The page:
In the previous article of this two-part series, I revealed how to create floppy disk image file from Diskcopy.exe. I was trying to find tools similar to IsoBuster and Daemon Tools - which are used for CD Imaging and Virtualization - that dealt with floppy disk images. As I mentioned in that article, for us PC users, floppy disk and their corresponding tools are necessary since we still haven’t made the complete switch to CDs and USB/Firewire portable drives (unlike our lucky Mac counterparts:)).
Diskcopying from Image to Floppy Drive
After using Diskcopy to make exact image replicas of important floppy disks, what’s a guy supposed to do with them? I use them if I ever have to make physical copies of say startup disks, disk utilities, anti-virus utilities, and operating systems. Normally, if you always recreate the floppy disk using the built-in programs, take for example the Windows startup disk creation utility, it takes ages. But, if you have an image file saved on your computer, all you have to do is run Diskcopy and it will take seconds!
diskcopy filename.img a:
It’s simple as inputting the above text in the command line and replacing “filename” with the actual filename of the desired image file.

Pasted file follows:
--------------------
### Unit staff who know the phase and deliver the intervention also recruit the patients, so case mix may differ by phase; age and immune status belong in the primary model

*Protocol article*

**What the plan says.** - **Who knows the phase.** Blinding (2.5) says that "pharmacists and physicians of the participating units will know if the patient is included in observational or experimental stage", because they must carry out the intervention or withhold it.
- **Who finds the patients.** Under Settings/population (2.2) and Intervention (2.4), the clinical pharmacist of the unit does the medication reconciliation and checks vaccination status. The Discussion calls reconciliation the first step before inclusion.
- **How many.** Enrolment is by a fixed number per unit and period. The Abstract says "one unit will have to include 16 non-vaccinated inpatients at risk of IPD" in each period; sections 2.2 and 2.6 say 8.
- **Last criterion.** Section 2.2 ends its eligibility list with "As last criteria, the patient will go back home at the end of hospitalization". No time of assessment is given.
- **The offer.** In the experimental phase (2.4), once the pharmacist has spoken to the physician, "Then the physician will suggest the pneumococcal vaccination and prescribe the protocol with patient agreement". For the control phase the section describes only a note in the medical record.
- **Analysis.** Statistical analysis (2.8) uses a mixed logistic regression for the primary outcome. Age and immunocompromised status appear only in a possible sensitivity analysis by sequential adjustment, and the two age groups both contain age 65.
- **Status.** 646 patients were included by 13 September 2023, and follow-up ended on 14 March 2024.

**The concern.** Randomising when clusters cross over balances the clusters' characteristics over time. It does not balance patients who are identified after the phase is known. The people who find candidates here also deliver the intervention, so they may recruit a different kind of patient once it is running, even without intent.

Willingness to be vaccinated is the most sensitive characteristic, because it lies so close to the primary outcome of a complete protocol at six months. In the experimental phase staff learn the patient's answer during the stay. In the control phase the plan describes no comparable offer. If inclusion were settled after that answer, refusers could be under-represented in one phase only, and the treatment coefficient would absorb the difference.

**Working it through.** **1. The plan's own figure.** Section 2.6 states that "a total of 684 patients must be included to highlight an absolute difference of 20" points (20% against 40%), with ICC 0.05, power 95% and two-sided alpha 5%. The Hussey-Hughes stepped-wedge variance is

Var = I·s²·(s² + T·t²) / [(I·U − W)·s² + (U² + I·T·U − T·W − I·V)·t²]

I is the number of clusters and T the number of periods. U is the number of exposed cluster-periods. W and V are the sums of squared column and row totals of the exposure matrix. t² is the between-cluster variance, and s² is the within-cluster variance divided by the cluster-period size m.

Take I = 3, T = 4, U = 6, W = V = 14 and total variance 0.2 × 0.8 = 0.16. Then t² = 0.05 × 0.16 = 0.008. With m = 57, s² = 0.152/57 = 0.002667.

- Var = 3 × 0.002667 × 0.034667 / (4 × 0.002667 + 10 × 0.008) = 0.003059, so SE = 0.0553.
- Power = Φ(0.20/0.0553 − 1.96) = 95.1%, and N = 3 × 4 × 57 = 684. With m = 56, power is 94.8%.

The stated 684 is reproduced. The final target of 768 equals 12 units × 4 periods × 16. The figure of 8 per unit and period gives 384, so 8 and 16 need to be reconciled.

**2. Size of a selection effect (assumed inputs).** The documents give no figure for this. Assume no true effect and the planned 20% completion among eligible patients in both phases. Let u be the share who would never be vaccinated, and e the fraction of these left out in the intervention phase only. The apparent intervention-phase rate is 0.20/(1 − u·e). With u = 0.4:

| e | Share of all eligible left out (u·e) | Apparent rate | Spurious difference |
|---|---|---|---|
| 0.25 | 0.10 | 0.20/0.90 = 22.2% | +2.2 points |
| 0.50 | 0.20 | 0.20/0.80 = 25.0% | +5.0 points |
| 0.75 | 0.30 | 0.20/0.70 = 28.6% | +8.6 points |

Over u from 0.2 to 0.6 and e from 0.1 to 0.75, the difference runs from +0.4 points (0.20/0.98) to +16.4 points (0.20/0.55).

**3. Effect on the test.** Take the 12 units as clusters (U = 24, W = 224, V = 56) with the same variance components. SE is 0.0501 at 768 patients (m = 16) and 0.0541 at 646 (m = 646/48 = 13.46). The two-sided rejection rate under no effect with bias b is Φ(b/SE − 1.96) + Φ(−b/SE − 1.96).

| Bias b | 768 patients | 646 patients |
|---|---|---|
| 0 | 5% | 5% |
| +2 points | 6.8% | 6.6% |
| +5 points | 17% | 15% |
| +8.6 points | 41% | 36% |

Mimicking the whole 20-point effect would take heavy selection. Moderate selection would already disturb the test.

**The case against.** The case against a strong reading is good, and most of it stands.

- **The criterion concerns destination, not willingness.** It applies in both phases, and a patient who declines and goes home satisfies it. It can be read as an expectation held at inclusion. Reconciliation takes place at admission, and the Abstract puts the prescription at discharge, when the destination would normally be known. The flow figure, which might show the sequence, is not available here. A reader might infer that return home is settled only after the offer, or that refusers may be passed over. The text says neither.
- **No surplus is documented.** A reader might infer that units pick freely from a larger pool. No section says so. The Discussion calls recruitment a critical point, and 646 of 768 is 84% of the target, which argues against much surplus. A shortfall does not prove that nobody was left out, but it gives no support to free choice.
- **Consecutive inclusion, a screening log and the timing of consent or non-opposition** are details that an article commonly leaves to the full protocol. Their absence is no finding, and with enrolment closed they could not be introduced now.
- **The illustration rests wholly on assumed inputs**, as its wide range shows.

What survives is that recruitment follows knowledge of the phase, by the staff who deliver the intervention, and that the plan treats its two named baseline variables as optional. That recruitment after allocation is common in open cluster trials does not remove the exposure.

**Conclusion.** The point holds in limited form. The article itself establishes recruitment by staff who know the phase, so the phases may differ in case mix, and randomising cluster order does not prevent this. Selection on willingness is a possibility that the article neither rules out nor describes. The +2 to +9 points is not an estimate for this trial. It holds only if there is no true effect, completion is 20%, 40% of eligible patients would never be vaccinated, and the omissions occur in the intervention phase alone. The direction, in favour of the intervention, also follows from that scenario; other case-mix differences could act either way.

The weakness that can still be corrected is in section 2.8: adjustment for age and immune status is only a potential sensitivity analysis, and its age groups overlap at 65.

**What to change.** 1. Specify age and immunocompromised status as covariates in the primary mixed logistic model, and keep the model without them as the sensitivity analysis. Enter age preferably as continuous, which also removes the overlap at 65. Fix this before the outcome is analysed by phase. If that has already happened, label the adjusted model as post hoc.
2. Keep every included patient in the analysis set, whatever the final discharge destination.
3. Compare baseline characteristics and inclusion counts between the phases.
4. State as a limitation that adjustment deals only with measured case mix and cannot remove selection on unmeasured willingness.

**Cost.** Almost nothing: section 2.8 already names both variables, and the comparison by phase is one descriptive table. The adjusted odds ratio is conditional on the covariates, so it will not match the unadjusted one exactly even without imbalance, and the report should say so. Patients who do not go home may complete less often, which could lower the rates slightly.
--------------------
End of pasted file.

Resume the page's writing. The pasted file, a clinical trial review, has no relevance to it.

Virtual Floppy Drive
Like CDs, its a pain to keep floppy disks. So, I archive all of my important ones with the Diskcopy utility (see previous article). Whenever I need to access the data inside, I don’t need to write it on a floppy disk using the above method and then read it. I can just create a virtual floppy drive so that I can read and write to it just as it was a normal floppy disk! The same basic functionality in Daemon Tools is in Virtual Floppy Drive. The only difference is that you can write to the virtual floppy drive! VFD even supports most all floppy disk variations like 3 1/2, 5 1/4, 2.88 MB, 720 KB, etc!
Usage is simple. It doesn’t even require an installer (Some may consider that a good or bad thing. Personally, I despise installers.).
Just open the program and start the driver.
You have two virtual drive slots available. Assign the desired drive letter (commonly “B:”) to one of them.
Then open the *.img file.
Presto! You can read, write, drag, and drop to the virtual floppy drive!